Shady the star: As usual, the best Eagles player on the field was running back LeSean McCoy, who rushed for 71yards, caught five passes for 46 more yards and tied a 64-year-old Eagles team record by scoring a touchdown in his eighth consecutive game. McCoy finds holes where there don't appear to be any. He keeps plays alive with his athleticism and can turn them big with his speed. If the Eagles do have any hope of recovering from their lousy start and making the playoffs, they rest largely with their ability and willingness to continue to feature McCoy as their star player and focal point on offense.
What's next: The Eagles host the Arizona Cardinals on Sunday afternoon in a game they now absolutely cannot afford to lose. The week after, they travel to New York to play the Giants, who now hold a commanding three-game lead and beat the Eagles in their head-to-head matchup in Philadelphia earlier in the season.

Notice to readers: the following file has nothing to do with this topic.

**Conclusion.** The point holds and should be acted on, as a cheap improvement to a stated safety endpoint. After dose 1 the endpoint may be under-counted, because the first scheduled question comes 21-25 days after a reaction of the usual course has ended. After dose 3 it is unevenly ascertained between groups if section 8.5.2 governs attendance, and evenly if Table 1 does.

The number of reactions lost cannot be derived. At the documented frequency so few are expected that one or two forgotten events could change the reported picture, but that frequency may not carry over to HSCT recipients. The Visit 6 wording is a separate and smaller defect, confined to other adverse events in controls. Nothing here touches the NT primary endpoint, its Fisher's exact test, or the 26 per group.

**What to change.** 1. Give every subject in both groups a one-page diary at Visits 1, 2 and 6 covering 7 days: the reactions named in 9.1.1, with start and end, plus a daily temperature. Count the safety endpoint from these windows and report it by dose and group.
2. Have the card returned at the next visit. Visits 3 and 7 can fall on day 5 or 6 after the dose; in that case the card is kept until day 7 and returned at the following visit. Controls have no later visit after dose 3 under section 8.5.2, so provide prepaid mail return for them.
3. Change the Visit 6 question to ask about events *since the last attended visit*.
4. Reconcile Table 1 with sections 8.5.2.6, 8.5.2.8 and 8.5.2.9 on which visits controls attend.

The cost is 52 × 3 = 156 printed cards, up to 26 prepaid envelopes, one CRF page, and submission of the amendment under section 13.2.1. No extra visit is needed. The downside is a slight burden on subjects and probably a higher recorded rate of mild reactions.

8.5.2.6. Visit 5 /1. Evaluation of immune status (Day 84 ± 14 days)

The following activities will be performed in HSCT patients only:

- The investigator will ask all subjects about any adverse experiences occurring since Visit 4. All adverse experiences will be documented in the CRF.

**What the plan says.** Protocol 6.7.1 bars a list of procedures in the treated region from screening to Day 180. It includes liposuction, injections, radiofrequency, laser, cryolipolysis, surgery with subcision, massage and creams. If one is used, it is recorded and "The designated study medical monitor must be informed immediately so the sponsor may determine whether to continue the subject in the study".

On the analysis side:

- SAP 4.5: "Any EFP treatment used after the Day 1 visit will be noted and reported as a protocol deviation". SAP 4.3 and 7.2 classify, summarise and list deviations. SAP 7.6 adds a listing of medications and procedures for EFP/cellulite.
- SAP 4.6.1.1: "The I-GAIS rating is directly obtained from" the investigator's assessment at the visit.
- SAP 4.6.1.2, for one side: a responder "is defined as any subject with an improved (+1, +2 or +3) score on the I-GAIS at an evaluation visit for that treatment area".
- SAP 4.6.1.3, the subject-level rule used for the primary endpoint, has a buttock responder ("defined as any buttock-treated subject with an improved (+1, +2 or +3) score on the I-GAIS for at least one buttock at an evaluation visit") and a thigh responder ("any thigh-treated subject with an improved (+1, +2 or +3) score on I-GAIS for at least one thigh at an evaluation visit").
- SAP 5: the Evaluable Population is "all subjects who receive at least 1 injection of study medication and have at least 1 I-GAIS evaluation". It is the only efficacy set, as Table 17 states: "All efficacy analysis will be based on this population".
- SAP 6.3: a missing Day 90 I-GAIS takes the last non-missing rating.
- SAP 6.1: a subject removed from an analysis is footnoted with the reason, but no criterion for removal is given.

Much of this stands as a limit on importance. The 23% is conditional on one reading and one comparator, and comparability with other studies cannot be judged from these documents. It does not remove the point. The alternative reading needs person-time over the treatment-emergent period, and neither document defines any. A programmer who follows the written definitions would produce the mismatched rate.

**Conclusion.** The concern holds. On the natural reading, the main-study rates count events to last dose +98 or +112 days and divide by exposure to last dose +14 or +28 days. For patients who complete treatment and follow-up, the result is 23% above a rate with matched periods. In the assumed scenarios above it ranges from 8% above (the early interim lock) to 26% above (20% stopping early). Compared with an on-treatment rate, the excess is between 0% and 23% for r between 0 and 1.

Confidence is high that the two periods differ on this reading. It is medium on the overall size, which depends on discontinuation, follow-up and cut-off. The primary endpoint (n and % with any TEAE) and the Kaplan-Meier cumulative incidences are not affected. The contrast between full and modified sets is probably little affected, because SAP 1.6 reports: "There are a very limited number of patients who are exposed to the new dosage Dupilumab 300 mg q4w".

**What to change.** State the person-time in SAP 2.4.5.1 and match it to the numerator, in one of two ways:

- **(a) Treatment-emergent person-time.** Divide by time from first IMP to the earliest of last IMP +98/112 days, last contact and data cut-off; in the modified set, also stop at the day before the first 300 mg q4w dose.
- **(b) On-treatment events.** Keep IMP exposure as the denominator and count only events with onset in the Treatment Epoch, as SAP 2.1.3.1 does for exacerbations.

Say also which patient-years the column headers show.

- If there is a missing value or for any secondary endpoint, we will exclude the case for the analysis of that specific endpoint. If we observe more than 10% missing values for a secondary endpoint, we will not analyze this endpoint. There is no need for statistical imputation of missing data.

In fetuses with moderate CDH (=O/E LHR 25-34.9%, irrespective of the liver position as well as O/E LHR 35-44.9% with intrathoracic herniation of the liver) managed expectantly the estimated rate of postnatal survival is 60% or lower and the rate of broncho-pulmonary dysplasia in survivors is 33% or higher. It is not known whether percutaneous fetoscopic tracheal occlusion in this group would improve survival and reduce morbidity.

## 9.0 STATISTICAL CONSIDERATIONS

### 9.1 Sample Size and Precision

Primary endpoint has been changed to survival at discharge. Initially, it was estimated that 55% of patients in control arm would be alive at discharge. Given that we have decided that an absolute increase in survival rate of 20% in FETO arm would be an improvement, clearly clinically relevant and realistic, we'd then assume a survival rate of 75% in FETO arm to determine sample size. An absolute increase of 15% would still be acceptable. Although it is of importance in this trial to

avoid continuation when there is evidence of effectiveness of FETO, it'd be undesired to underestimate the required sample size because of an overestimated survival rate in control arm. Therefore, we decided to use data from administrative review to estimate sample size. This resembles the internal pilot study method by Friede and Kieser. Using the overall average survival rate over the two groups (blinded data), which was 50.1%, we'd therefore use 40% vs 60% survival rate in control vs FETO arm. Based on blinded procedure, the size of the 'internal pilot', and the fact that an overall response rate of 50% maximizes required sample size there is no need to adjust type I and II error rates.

November, 6, 2011
By Ohm Youngmisuk | ESPN.com
FOXBOROUGH, Mass. –- The New York Giants and New England Patriots got together for their first meaningful game since Super Bowl XLII and it was another classic. And Eli Manning got the better of Tom Brady again.
What it means: The Giants opened a brutal six-game stretch of their schedule by playing their best game of the season. The Giants allowed Brady to find Rob Gronkowski for a touchdown on a fourth-and-9 from the Giants' 14 to push the Patriots up 20-17. But Manning drove the Giants down for the game-winning touchdown with 15 seconds remaining, hitting Jake Ballard on a 1-yard touchdown pass, a score that was helped by a pass interference call against New England on Victor Cruz at the Patriots' 1.
Fantastic Finish: The Giants have lived dangerously this season, so it was no surprised that their sixth straight game went down to the fourth quarter.